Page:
Symposiast Malcolm Thick finds the ghost of farmers’ fields in Fulham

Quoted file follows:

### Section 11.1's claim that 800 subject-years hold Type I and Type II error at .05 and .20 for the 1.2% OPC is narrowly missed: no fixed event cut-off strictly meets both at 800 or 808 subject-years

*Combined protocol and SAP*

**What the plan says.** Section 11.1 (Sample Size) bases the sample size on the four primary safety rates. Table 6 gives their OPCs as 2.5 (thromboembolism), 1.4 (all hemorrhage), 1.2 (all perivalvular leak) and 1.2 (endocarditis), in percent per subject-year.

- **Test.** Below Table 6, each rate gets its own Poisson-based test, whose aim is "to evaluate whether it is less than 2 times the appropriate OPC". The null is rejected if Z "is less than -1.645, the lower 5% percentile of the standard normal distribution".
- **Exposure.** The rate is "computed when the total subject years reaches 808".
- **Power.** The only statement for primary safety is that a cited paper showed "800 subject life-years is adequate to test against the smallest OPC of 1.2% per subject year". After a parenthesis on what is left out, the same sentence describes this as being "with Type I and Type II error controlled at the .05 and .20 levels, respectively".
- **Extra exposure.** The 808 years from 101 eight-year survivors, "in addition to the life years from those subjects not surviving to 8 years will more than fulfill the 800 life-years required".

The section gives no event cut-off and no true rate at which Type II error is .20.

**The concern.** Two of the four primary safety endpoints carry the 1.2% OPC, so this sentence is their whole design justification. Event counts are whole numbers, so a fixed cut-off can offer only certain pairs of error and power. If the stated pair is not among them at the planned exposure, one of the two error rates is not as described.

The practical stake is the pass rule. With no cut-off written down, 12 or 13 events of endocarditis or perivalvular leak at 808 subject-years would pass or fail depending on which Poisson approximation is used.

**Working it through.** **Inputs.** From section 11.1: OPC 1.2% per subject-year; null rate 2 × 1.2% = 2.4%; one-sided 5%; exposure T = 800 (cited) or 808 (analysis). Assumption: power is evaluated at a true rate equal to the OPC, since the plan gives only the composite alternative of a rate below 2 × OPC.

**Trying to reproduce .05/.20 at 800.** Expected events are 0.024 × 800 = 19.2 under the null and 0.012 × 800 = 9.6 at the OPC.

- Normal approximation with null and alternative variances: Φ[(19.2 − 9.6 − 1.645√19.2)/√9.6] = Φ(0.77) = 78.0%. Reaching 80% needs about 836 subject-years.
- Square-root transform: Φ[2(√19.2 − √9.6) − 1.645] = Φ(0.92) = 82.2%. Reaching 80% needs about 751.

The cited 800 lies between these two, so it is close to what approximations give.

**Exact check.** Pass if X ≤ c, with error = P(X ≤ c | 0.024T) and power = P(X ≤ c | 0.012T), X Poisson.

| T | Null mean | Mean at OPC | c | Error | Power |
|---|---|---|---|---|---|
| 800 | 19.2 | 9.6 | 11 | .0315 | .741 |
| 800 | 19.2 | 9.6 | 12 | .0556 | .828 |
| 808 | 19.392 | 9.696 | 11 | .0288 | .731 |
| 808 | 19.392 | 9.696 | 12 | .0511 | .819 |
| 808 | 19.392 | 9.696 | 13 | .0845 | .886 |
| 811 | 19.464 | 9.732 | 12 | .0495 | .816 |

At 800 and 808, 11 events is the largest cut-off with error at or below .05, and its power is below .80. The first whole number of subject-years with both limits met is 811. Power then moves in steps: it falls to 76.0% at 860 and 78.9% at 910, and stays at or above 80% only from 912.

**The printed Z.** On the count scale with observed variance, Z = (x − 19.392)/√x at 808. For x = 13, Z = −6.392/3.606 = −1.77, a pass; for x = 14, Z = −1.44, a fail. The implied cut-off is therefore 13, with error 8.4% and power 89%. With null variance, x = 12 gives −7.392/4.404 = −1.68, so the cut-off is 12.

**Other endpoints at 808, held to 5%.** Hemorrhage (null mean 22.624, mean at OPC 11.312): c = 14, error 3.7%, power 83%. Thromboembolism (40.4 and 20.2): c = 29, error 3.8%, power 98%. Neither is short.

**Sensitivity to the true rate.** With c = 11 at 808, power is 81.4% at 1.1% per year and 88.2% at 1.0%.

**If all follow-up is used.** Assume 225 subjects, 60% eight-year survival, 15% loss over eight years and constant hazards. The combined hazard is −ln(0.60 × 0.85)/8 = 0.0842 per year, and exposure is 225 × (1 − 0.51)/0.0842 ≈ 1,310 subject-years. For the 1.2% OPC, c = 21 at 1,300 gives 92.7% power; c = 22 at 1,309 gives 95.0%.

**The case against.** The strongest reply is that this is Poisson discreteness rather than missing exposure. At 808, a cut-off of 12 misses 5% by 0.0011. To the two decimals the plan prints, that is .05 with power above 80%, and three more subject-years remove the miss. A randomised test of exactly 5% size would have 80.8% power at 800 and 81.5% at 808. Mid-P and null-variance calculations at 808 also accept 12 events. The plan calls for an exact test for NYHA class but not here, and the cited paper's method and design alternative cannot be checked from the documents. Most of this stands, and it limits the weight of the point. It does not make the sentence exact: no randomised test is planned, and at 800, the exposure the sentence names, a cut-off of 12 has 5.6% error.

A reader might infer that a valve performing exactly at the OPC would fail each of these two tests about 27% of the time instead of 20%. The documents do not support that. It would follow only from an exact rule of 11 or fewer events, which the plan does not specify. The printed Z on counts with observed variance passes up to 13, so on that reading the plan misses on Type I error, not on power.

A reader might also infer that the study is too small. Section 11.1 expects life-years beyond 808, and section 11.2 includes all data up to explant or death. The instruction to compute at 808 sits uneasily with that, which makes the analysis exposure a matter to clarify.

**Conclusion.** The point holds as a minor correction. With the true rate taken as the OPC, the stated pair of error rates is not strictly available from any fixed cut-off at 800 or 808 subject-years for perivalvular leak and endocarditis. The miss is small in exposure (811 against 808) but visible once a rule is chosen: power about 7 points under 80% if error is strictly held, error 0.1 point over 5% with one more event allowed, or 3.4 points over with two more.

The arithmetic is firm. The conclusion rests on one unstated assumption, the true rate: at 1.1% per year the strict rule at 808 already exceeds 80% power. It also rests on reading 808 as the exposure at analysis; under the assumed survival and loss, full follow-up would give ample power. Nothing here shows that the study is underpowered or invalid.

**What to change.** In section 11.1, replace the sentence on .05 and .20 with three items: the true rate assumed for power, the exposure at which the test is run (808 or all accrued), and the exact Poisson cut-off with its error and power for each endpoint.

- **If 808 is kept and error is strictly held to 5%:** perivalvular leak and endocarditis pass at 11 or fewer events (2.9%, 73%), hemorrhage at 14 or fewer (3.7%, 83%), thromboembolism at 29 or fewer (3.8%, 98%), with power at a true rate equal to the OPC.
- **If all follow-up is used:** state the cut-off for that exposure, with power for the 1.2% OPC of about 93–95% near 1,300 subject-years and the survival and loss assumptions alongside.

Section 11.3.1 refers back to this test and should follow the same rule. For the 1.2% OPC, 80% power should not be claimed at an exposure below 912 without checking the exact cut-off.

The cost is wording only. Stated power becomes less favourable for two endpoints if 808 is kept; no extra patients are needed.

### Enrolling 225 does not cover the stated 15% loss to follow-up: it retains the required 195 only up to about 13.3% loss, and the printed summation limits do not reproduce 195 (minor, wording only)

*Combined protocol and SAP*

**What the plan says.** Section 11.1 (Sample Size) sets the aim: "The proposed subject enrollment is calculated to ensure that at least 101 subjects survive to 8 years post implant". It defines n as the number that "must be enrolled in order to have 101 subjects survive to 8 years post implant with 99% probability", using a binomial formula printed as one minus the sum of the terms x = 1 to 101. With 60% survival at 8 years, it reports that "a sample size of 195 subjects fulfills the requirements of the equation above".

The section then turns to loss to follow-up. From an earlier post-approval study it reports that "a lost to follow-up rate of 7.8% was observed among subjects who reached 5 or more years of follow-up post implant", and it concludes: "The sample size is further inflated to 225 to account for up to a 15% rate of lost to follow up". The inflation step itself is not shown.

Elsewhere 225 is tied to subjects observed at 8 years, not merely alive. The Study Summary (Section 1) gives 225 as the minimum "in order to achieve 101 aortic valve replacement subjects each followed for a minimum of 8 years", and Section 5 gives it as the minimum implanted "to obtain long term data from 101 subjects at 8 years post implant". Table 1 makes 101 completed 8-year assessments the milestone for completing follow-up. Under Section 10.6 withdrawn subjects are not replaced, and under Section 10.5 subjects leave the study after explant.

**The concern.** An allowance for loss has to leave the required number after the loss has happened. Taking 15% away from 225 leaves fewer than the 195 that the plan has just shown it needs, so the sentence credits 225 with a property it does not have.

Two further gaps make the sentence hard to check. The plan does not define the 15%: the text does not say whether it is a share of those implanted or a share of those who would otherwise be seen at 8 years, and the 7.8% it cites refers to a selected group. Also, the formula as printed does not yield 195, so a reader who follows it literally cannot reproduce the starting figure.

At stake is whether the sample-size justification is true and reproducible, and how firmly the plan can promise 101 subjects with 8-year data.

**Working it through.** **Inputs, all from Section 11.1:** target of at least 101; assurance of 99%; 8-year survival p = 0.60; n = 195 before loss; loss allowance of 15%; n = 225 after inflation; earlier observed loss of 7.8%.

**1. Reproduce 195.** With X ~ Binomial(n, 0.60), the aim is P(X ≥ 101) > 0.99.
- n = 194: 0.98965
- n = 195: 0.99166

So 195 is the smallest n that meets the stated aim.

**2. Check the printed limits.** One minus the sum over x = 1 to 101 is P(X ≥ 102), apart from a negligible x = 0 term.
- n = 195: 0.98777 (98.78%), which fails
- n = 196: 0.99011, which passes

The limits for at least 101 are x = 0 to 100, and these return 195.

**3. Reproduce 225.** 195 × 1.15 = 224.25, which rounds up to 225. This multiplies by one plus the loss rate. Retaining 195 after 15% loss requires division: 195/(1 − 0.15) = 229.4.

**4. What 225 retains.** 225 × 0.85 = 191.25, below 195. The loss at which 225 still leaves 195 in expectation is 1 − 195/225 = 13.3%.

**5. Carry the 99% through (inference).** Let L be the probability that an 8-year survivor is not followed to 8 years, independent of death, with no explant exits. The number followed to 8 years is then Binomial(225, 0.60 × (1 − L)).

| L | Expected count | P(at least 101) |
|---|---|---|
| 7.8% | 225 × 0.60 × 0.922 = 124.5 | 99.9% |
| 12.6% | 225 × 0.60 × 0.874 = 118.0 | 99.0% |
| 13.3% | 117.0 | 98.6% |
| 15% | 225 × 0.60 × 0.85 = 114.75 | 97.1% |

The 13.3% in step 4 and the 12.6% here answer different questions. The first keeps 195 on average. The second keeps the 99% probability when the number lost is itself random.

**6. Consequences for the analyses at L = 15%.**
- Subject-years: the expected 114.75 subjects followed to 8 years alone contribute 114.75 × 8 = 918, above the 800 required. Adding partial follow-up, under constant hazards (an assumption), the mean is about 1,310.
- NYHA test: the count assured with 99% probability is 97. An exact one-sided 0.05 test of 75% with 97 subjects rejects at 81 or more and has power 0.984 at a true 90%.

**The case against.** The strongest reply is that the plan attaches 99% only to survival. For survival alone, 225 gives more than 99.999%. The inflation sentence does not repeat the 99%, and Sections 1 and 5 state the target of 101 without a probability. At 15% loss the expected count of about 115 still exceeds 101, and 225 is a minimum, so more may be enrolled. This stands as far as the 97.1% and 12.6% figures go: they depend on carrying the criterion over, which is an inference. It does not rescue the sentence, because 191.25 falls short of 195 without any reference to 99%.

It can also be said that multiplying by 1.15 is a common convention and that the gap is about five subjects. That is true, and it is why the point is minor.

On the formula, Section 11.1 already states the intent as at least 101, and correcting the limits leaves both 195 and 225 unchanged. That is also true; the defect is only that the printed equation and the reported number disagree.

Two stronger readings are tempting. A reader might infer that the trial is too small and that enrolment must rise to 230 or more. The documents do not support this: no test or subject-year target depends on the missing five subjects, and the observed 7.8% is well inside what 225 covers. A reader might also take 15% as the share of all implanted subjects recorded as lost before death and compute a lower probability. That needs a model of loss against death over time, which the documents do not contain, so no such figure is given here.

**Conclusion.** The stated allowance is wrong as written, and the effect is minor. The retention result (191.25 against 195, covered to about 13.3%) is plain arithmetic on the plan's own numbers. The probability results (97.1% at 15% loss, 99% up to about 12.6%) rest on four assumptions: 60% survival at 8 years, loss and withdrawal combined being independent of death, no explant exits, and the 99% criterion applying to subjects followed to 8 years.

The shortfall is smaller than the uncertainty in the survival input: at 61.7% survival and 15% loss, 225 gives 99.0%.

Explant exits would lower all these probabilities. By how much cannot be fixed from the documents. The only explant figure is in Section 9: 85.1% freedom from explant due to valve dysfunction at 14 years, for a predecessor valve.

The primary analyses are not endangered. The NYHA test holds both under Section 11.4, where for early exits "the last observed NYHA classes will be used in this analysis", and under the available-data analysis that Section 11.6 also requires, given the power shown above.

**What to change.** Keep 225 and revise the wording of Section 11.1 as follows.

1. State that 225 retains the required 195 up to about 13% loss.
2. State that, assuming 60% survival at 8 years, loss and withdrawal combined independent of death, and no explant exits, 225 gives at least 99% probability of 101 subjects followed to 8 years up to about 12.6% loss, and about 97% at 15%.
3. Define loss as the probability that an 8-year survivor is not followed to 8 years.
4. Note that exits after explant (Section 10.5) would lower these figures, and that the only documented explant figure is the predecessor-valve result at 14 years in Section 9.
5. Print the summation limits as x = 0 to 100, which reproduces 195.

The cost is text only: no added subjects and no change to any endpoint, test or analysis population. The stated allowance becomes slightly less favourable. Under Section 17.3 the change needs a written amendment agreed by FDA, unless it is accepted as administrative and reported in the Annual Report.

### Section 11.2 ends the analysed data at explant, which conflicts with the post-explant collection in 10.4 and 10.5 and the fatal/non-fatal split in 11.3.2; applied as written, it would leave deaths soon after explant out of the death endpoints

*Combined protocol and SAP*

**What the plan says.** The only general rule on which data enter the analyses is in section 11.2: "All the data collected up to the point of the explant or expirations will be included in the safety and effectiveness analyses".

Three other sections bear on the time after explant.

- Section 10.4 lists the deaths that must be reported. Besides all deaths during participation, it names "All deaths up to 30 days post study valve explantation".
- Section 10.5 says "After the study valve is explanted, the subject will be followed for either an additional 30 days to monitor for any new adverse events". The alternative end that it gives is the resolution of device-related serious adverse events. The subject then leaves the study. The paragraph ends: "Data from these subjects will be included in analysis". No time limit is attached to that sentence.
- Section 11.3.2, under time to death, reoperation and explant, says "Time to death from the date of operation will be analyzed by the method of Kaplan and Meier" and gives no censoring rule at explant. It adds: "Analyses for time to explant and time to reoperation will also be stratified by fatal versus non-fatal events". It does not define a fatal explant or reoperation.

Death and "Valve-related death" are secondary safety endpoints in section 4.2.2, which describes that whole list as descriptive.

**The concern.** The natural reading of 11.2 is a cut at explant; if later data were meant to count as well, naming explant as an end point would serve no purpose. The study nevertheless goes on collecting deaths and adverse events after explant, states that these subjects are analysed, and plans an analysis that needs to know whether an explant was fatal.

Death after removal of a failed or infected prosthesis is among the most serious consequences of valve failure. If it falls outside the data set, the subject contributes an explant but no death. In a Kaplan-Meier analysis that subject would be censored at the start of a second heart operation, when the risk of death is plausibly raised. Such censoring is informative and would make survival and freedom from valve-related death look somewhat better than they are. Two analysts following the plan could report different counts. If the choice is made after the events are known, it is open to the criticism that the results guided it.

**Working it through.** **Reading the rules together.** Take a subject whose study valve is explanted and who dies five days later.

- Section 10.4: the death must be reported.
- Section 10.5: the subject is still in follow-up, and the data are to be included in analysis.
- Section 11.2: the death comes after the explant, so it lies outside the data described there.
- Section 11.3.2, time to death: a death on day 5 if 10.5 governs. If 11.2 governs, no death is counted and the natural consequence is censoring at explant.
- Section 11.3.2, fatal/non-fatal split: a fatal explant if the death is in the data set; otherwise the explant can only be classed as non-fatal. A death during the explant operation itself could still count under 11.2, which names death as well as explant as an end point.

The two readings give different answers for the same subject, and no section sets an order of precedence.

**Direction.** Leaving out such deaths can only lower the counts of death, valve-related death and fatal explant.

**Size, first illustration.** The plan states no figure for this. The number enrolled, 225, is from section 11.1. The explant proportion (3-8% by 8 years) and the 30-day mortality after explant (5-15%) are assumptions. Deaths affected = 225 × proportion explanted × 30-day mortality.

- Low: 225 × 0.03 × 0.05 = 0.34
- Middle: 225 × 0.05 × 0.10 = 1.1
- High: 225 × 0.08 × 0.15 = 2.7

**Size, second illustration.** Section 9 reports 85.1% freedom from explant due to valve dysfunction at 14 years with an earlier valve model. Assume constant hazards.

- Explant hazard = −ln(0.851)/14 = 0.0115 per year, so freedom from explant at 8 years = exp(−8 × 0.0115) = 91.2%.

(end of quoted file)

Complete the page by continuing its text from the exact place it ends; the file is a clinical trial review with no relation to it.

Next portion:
Many (many) years ago I slept on the floor of a friend’s house one August while doing some research in the National Archives in London. The house was one of a small Victorian terrace on the busy Fulham Palace Road in West London. On the other side of the road was a large cemetery where my housemates went mushrooming in the early morning. Looking at the A to Z to find my way about my temporary home, the cemetery, a green area on the map surrounded by close-packed streets looked vaguely familiar. Then one day the I twigged the familiarity – the shape of the cemetery was very like that of one of the open fields of Fulham which, from the early seventeenth until the nineteenth century, had been used by so called ‘farmer-gardeners’ to grow garden crops and grain crops in rotation for the London market. So efficient were these farmers that they could offer high rents. Consequently, while the rest of Fulham succumbed to regular rows of houses, the farmers continued farming. When they ceased, one of their fields was taken over as a cemetery. So, the food production of Fulham, courtesy of efficient farming, has imposed its landscape on a busy and crowded part of modern London. I hope to give more instances, in my forthcoming Symposium Paper, how agriculture has shaped the English landscape.